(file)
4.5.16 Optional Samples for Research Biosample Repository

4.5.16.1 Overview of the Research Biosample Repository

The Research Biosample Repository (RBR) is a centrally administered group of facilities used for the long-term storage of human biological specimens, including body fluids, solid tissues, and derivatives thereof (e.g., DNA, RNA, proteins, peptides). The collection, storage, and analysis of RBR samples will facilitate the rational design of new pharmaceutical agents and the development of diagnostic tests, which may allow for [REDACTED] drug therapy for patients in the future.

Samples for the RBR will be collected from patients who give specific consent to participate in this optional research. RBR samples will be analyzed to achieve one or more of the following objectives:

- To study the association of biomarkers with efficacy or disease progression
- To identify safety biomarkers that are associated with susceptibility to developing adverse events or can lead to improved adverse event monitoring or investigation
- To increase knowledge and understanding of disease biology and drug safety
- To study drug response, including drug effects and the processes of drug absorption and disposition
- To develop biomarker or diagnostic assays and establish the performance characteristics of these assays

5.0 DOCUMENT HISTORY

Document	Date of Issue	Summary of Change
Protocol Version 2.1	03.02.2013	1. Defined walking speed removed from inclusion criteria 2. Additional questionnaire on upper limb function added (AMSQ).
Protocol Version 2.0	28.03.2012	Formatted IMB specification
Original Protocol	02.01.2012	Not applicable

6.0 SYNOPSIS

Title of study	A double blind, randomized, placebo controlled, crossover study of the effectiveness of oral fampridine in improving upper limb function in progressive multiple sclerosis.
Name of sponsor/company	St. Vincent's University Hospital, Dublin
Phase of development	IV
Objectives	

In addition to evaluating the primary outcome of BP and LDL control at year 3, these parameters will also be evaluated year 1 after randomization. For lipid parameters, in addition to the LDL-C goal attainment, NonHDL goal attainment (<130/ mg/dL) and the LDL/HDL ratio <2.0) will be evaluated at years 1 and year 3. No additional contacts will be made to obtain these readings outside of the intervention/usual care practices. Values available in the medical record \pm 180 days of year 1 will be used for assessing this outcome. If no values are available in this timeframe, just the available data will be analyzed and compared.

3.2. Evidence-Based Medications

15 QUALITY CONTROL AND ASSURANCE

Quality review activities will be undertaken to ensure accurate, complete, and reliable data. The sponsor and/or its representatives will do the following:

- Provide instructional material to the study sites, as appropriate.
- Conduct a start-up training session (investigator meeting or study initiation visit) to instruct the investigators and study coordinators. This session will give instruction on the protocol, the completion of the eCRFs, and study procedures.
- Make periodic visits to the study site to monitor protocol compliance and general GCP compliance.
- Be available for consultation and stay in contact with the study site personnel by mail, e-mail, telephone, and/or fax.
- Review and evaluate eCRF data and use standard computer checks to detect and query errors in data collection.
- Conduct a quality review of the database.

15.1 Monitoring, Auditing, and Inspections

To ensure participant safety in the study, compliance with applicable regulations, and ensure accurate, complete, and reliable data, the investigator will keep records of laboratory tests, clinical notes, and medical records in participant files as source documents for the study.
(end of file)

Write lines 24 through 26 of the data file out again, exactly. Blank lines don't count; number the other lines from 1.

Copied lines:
- Provide instructional material to the study sites, as appropriate.
- Conduct a start-up training session (investigator meeting or study initiation visit) to instruct the investigators and study coordinators. This session will give instruction on the protocol, the completion of the eCRFs, and study procedures.
- Make periodic visits to the study site to monitor protocol compliance and general GCP compliance.